25 Jul Rambling about Chang Cheh’s Ramblers
The assassin character was a staple of Chang Cheh’s wuxia pian since the 1967 film starring Jimmy Wang Yu. Among the most intriguing assassins in Chang’s filmography are the morally just killers known as The Rambler. These are Jian Nan (David Chiang) in The Duel (1971) and Yan Xiu, the White Robed Rambler (Lung Hsiang-Tien) in 1980’s The Flag of Iron. The Ramblers retain their unique moral code, add a dangerous air of death to the films, and in appearance and attitude, reflect the real world around them. Without the Ramblers, the heroes Ren Jie and Iron Leopard would not embark upon their heroic paths.
Jian Nan and Yan Xiu are fiercely loyal to their codes of honor. When both men realize their latest hit brought ruin to the hero and good clan, the Ramblers take great pains to undo the damage they’ve wrought. Used by their employers, the Ramblers’ reputations become meaningless, so they strive for an honorable death. In seeking a noble demise, the assassins reclaim their honor while allowing Ren Jie and The Iron Leopard to avenge their fallen masters.
The Ramblers add an otherworldly feel of death to these stories. Aided by the shadow-filled cinematography and a flowing, ghost-like choreography, Jian Nan’s Rambler cuts through his enemies like a spectral reaper. Like the raven who caws just before someone dies, this agile killer announces death with a nasty cough. Everyone pauses when they hear that rattle, knowing someone in their number will soon die. With Yan Xiu, Chang Cheh positions his reaper center stage, not lingering in the shadows. Clad in white, the color of mortality in China, Yan Xiu’s bold appearance heralds death. Like Jian Nan, the action stops for a moment when The White Robed Rambler pops into frame. When he kills with his spears, Yan’s icy demeanor never waivers. Remorseless, the White Robed Rambler leaves a precise trail of death in his wake.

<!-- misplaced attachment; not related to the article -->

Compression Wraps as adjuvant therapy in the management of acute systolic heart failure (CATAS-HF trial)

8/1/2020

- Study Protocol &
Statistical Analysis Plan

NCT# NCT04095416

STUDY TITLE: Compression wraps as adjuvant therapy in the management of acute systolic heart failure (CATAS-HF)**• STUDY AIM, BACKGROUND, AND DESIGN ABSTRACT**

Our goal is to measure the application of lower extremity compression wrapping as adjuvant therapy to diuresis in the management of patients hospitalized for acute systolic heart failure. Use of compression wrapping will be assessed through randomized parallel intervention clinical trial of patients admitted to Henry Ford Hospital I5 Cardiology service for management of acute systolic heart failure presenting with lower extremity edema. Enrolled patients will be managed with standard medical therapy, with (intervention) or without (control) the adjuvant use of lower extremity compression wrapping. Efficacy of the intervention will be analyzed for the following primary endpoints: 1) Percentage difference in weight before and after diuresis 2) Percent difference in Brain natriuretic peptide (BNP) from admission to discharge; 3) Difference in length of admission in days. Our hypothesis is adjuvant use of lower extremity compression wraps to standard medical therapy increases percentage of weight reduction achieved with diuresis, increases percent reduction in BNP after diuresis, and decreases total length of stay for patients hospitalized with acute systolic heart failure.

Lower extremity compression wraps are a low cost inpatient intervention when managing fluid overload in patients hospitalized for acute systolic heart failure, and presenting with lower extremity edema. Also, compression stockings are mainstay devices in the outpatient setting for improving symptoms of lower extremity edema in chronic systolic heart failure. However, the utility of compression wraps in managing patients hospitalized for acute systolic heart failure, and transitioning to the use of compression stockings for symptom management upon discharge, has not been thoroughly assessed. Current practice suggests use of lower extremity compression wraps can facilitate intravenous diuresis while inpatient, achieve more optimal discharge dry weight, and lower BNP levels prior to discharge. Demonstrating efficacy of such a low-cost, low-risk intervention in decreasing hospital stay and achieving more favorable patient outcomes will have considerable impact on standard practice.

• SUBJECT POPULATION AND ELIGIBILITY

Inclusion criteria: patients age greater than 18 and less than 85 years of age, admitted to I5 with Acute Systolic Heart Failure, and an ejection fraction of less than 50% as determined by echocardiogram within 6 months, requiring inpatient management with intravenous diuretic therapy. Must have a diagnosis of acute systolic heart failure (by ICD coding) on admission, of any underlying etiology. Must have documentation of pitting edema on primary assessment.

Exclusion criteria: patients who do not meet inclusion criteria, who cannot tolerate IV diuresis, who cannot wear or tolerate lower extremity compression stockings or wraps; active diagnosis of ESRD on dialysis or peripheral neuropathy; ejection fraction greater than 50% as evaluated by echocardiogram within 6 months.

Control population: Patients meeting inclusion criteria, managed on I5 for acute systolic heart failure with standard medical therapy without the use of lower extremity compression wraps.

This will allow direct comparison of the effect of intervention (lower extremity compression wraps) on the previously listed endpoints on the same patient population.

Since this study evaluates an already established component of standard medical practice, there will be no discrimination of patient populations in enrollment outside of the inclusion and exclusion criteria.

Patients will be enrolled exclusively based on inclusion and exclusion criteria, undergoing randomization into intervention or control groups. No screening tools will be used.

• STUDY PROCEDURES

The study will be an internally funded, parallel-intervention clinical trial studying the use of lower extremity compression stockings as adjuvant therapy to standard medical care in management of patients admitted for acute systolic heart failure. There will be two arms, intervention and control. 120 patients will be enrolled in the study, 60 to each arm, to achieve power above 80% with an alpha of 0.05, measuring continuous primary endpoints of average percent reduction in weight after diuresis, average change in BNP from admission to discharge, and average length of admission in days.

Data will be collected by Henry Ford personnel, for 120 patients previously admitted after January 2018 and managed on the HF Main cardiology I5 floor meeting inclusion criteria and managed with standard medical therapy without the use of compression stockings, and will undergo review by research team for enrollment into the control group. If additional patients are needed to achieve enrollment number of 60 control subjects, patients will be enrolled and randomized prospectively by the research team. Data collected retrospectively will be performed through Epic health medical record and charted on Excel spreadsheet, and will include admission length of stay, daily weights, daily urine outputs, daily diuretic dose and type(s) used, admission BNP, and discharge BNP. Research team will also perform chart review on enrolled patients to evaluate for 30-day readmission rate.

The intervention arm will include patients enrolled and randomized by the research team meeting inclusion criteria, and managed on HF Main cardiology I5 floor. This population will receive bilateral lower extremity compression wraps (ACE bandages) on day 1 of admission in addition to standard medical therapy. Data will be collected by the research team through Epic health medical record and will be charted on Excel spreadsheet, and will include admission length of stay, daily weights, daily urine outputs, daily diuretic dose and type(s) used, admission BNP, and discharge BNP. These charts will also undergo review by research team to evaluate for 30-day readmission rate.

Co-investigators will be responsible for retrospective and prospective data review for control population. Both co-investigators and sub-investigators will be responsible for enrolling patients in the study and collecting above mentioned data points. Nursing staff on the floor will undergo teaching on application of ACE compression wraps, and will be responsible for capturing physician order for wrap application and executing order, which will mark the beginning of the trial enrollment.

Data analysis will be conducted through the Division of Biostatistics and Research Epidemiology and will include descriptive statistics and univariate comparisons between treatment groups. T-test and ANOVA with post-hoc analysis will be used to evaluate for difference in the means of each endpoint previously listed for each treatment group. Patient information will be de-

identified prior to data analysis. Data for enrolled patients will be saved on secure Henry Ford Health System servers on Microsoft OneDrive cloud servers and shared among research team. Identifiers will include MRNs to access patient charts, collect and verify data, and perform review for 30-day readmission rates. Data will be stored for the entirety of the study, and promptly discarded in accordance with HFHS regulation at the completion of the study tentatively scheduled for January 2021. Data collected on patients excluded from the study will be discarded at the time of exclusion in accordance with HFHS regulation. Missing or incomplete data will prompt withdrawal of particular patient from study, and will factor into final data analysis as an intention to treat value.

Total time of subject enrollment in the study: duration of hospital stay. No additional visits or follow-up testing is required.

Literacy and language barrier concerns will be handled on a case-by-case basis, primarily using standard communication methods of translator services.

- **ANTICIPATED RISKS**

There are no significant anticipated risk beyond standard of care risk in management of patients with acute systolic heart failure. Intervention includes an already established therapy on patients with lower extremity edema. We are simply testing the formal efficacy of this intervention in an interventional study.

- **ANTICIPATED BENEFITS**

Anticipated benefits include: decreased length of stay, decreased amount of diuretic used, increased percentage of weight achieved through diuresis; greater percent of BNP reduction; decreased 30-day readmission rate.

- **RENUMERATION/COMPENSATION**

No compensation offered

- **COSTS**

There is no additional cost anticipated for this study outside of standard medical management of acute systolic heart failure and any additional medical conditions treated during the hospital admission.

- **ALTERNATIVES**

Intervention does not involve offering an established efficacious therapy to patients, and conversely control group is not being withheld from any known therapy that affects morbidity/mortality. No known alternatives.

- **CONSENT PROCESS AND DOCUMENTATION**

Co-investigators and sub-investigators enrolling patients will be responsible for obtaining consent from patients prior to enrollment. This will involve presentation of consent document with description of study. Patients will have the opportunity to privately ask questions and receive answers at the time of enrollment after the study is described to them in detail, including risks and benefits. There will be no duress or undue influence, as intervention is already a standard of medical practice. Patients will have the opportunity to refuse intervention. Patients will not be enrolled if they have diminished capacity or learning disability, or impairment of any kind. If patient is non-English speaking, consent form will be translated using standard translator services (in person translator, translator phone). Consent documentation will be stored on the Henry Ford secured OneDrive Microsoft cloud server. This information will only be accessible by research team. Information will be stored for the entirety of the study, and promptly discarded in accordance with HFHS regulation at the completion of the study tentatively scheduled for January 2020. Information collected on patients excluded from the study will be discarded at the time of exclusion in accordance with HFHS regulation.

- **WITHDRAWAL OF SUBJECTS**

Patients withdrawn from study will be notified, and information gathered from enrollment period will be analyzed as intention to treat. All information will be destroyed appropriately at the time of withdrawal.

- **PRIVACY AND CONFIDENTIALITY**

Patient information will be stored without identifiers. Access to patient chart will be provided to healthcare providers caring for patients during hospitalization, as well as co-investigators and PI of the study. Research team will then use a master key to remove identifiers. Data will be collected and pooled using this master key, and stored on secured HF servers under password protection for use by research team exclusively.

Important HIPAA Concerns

As with several Venoms Mob films, The Flag of Iron is full of playfully colorful characters and sets, yet all attention shifts to the dangerously slick Yan Xiu whenever he’s on screen.
Beyond the movies, The Rambler characters also reflect the look and attitude of the era’s rebel youth culture.
While David Chiang’s Rambler works during the Republic era China, Chang Cheh and Chiang himself fed into the mod-counterculture look of the time. Chiang’s big collared shirt, his longer hair and slick attitude speak of a young man who only follows his rules, not that of any established authority.
The White Robed Rambler wears the famous Shaws’ wuxia pian long ponytail with a difference. Lung Hsiang-Tien donned Elvis-like sideburns early in his Shaw Brothers career, and along with his Elvis-like pouty smirk marks Yan as someone other than the typical martial world character. These physical traits tie into his swagger and singular attitude, echoing in the “Me Generation” young man of the late 70s.
Most importantly, The Ramblers are fun tweaks on the assassin archetype. Their moral code, deathly auras, and striking appearance help the Ramblers stand out in The Duel and The Flag of Iron while retaining the heroic elements so essential to Chang Cheh’s movies. The Ramblers make you root for them and the main heroes too.